Threats pour in after ABC hosts terror suspect
THE Australian Broadcasting Corporation stepped up security at its main offices yesterday after receiving threatening phone calls, and defended its independence in the face of a barrage of criticism from the Australian Government of its decision to allow a terrorism suspect into a live studio audience.
In a defiant speech, the public broadcaster's managing director, Mark Scott, said the ABC was not an official mouthpiece and had a duty to air a diversity of views.
Earlier this week, Australian Prime Minister Tony Abbott accused the ABC of "betrayal" and called for "heads to roll" following an episode of the Q&A programme featuring Zaky Mallah, who spent two years in jail after threatening to kill security agency officials.
On the programme, broadcast on Monday night and repeated on Wednesday, Mallah - who was acquitted of terrorism charges - clashed with Steve Ciobo, a junior minister. In a reference to new laws stripping terrorists of Australian citizenship, Ciobo said he would happily see Mallah "out of the country".
Yesterday, as the row escalated, the ABC closed its Sydney headquarters to everyone except staff, as a "precautionary" measure following "a number of threatening phone calls", it said. Normally, the public can walk into the foyer and visit the ABC shop and cafe. Tougher security was also put in place at other major Australian ABC offices.
After the storm erupted, the ABC's director of television, Richard Finlayson, issued a mea culpa for having Mallah in the studio audience rather than pre-recording his question about the citizenship changes.
Since then, though, it has emerged that the 30-year-old has made two previous appearances in the Q&A audience and has tried to submit questions on four previous occasions.
Abbott and his ministers are also furious about the episode being repeated, as is routine, albeit with Finlayson's statement appended.
Although the ABC is reviewing the decision-making processes that led to Mallah's appearance this week, the Government has announced its own inquiry into the offending episode. Abbott said the Government was "not satisfied with an internal ABC inquiry because so often we've seen virtual whitewashes".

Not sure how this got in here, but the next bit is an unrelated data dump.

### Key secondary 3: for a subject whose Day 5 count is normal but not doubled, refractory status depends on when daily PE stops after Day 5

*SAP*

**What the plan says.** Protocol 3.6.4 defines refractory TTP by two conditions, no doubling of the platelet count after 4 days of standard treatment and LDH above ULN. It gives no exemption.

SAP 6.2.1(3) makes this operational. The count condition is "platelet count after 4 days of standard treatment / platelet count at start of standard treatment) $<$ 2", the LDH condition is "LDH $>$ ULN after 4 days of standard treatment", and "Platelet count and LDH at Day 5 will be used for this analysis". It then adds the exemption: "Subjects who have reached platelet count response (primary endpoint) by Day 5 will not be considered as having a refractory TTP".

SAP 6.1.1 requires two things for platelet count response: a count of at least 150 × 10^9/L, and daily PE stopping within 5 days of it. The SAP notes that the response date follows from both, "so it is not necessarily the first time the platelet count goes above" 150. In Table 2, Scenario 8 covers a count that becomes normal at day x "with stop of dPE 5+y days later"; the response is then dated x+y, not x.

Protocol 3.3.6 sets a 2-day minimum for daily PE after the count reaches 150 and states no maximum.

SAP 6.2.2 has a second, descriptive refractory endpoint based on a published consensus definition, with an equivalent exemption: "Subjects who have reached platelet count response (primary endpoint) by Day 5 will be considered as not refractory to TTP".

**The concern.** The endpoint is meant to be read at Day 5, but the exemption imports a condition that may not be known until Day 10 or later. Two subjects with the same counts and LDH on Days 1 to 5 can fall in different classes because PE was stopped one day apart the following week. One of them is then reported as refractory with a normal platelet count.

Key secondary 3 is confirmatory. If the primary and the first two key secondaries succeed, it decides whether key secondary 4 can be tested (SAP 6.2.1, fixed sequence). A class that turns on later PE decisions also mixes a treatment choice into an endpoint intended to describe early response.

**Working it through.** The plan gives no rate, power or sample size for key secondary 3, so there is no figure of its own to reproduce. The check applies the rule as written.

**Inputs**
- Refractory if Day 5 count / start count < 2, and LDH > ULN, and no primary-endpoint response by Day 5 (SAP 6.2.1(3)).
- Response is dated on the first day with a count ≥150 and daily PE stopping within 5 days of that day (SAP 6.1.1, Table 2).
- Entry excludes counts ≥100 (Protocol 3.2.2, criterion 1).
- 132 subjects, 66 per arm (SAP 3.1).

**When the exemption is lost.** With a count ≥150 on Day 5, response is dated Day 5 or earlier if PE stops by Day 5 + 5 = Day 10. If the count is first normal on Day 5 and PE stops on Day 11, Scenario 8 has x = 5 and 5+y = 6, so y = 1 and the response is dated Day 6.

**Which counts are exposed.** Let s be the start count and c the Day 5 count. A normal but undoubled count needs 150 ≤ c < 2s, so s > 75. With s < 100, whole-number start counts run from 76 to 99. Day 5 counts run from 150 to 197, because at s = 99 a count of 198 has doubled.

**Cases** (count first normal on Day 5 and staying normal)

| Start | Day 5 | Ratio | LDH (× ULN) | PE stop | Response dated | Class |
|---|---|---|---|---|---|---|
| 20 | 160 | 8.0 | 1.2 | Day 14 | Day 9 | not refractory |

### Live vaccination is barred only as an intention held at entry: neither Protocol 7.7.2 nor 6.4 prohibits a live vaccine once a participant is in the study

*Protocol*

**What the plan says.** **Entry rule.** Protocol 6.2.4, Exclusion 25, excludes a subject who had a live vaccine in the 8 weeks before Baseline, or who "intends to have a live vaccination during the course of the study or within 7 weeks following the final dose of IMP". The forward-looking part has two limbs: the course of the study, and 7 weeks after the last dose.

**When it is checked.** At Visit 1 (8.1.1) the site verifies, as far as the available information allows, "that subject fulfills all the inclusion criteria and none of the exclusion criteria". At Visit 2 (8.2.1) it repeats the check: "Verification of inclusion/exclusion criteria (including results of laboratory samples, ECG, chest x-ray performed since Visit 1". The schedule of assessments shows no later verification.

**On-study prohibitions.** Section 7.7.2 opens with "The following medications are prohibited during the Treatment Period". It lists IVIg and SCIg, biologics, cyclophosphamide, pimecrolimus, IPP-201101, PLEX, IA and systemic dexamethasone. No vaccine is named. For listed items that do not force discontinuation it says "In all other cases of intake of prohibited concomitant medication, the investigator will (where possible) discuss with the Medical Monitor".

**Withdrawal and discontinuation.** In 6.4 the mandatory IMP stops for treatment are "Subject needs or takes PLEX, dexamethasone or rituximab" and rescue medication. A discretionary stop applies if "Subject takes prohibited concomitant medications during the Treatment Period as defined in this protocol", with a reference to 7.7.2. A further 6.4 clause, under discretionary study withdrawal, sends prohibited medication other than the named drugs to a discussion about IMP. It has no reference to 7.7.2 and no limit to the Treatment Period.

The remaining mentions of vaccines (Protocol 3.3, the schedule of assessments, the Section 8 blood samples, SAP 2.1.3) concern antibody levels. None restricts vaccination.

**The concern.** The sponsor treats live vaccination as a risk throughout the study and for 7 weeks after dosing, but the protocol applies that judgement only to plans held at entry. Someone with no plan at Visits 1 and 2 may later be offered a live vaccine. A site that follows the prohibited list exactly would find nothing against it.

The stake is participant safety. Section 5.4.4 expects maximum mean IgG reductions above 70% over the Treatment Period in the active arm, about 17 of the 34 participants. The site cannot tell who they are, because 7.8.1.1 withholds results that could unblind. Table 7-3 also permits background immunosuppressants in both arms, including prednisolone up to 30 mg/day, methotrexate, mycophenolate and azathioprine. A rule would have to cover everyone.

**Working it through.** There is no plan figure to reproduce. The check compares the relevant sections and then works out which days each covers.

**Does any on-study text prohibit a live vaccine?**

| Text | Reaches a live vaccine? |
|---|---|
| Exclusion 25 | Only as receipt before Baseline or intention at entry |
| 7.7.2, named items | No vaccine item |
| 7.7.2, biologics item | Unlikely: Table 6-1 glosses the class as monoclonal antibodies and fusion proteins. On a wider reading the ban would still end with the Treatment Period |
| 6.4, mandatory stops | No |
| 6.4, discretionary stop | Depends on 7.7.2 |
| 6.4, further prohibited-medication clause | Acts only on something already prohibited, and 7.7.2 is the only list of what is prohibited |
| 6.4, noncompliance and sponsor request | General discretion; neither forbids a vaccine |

The national broadcaster has also been under attack from the Murdoch press, with four News Corp tabloids running front pages on Wednesday featuring an image of a masked man waving an automatic weapon and a black Islamic State-style flag with the ABC logo Photoshopped on to it.
The controversy has also revived the long-running debate about free speech, with Peter Greste, the Australian Al Jazeera journalist released earlier this year after spending 400 days in an Egyptian prison, criticising the Government for "shooting the messenger".
"Anything that closes down debate, I think, is a bad thing, as long as the debate doesn't overstep the boundaries and become incitement," said Greste.
"I think we need to have vigorous debates, and I don't think that debate [on Q&A] crossed that line."
Addressing the Centre for Corporate Public Affairs in Sydney on Thursday, Scott said, "At times, free speech principles mean giving platforms to those with whom we fundamentally disagree."
In a reference to the French satirical magazine targeted by Islamic terrorists, he added: "It was the crux of the Charlie Hebdo argument last year ... Media organisations often give airtime to the criminal and the corrupt, to those who express views that run contrary to accepted public values.
"You have to set the bar very high before you begin to exclude certain views and perspectives."
Other ABC supporters noted that Mallah - who said on Q&A that Ciobo's comments "have just justified to many Australian Muslims in the community tonight to leave and go to Syria and join Isil [Islamic State]" - has been widely interviewed in the Australian media over the years.
Some also say he was making a valid point about the risk that a government discourse vilifying Muslims will radicalise young men.
The Australian, which often espouses the cause of free speech, appeared to mock that cause yesterday when it reported Scott's speech on its website under the headline "Je suis Zaky".
Earlier this week, Abbott demanded of the ABC: "Whose side are you on?" Scott said it was "clearly on the side of Australia", adding: "I hope no one seriously wants the ABC to be a state broadcaster ... [communicating] the messages of the Government."
The ABC has said it will co-operate with the Government's inquiry, which will report next Tuesday.
Its switchboard operators have described some of the calls received this week as "abusive" and "explicit".
The Communications Minister, Malcolm Turnbull, said: "I think it's very important that we get an understanding of the reason this judgement call [to have Mallah in the audience] was made, which was, clearly, as the ABC has acknowledged, so mistaken."